Many people who go through a divorce have to decide if they want to change their last name after the divorce is final.  Some people opt to keep their last name, while others seek to change it as part of their push for a clean slate.  But how does one change their last name following a divorce, and should a parent change their children’s last name to match their new surname?

Changing Your Name

If you want to go back to the name you had before your marriage, it’s best to address this issue during your divorce proceedings.  Speaking to your family law attorney about switching back to your old name can save you from spending money on additional court fees once the divorce is final.  Oftentimes the potential name change is brought up during divorce proceedings, but be sure to voice your concerns to ensure everything goes as planned.  Also, make sure you ask for copies of the court order once the judge approves your name change.

Changing Your Child’s Name

Originally, courts ruled that the father had automatic rights to have his child keep his last name as long as he continued to play an active role in the child’s development. This process has changed over the years, and currently a child’s last name may be changed if it is “clearly in the best interest of the child”.  This doesn’t offer a concrete definition for when a child’s last name may be changed, but some factors that influence a judge’s decision are the length of time the father’s name has been used, the strength of the mother-child relationship and father-child relationship, and the possible future name changes that may occur if the mother plans to remarry.  A parent should consult with their children before filing a court order to have their last name changed.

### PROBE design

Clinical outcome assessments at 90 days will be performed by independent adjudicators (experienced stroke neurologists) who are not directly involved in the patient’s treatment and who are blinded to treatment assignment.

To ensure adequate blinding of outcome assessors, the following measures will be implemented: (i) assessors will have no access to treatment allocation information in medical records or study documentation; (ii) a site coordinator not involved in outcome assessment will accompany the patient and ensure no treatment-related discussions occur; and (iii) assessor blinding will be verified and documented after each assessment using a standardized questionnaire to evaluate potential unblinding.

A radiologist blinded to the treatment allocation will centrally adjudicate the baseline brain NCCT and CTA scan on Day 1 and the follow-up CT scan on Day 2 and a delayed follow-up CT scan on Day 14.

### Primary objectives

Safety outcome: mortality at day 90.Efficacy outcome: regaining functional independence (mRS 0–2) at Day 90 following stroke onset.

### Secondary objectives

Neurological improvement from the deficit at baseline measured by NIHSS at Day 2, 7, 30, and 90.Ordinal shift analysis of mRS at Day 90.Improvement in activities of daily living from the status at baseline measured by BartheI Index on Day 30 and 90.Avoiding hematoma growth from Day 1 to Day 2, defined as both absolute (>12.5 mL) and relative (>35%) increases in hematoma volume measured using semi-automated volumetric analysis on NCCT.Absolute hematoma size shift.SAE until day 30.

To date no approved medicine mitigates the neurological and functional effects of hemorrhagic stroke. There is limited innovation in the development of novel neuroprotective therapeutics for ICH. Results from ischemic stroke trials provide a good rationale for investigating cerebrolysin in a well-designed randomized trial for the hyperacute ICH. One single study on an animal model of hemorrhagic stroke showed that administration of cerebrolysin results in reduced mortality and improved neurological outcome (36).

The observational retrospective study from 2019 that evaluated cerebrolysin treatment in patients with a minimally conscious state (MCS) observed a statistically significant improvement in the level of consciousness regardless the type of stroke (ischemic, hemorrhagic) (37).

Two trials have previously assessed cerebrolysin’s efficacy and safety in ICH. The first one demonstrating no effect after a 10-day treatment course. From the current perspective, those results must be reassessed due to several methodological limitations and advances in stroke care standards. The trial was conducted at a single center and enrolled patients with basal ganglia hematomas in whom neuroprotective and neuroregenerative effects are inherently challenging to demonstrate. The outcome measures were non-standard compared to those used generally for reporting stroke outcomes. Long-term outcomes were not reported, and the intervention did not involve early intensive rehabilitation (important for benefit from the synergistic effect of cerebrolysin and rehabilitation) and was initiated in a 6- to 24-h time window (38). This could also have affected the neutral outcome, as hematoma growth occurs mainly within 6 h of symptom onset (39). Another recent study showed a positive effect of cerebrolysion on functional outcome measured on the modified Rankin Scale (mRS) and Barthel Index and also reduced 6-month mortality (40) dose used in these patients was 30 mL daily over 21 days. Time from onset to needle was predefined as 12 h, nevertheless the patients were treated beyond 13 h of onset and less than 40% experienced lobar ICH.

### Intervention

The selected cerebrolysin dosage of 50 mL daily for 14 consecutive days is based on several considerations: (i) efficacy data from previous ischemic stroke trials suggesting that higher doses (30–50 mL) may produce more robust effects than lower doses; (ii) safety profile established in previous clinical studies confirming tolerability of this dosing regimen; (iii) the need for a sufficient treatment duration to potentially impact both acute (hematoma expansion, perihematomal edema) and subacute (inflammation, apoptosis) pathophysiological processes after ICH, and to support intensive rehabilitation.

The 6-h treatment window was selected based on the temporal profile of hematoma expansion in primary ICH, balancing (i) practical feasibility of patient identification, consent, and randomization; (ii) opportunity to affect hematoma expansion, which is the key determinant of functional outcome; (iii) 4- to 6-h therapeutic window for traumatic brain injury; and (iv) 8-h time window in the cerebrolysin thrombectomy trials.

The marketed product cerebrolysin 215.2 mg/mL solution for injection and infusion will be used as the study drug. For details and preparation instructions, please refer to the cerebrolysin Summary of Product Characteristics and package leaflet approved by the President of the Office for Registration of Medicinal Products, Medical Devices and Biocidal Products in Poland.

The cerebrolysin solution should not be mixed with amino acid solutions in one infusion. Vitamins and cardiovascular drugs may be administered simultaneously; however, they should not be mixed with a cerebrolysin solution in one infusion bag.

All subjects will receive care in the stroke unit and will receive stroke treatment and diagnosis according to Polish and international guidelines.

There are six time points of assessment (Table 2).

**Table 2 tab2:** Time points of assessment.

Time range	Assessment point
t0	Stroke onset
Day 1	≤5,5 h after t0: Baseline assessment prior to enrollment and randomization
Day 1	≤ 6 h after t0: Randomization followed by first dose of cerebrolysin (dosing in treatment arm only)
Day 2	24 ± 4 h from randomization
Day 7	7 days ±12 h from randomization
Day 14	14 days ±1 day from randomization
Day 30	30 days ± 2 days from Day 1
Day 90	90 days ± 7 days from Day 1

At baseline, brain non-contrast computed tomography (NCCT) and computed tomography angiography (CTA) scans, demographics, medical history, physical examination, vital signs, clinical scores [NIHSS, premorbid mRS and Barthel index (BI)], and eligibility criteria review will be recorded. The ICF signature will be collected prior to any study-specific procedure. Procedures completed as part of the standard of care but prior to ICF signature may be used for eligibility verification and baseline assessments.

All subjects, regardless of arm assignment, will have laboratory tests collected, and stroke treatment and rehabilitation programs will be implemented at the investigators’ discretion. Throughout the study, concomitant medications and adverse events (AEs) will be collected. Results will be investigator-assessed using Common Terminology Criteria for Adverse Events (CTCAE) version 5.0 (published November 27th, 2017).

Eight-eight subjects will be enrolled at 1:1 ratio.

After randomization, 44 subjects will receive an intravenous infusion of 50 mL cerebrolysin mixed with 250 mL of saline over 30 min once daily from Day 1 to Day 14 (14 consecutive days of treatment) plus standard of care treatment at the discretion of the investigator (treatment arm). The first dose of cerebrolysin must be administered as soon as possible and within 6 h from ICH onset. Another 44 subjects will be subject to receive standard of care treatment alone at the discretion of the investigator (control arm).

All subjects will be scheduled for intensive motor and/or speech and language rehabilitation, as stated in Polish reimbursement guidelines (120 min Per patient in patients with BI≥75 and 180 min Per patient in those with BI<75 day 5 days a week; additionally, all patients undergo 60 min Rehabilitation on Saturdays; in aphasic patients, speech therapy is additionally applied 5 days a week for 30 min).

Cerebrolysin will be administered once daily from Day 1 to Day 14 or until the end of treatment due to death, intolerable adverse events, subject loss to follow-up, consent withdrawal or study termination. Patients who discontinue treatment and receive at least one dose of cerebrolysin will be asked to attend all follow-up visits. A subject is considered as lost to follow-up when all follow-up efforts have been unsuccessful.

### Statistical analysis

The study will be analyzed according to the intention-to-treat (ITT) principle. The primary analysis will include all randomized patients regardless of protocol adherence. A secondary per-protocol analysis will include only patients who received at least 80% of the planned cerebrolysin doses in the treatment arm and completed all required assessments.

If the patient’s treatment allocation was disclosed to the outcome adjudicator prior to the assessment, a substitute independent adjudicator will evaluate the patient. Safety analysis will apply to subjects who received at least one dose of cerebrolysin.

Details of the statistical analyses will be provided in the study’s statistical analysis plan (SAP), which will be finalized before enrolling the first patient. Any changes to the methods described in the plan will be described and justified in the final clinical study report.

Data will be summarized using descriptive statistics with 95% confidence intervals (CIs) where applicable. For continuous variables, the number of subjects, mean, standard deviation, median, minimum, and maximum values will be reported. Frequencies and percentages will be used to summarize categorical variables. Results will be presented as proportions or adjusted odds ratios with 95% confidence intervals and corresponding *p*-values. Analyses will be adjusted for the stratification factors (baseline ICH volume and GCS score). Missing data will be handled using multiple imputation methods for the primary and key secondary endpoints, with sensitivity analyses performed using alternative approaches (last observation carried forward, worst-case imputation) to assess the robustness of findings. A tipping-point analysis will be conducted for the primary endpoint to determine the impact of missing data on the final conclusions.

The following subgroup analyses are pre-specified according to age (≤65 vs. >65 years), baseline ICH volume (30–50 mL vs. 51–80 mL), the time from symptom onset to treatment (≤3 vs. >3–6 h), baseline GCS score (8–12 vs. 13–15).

Steps to Consider

Changing your last name is a big decision, and there are many steps to consider before going through the process.

  • How will this affect my career?  Depending on your career choice, a name change can create some confusion.  If you are self employed or have built up a large client base under your current last name, consider how the change may affect your business.  For example, doctors and psychiatrists are often known by their last name, so consider how you’ll inform clients if you change your name.
  • Will I remarry soon?  If you know you plan to re-marry in the future, you might consider keeping your current last name.  While it may bring back memories of the divorce, keeping your last name can prevent you from going through a bunch of name changes in a short period of time.
  • Consult with your children.  You may have different feelings about your ex-spouse than your children do, so ask them for their opinion before changing their last name.  If children are already in school or have identified with their current last name, it may be wise to let them keep it.  They’ll always be your children regardless of the last name they have.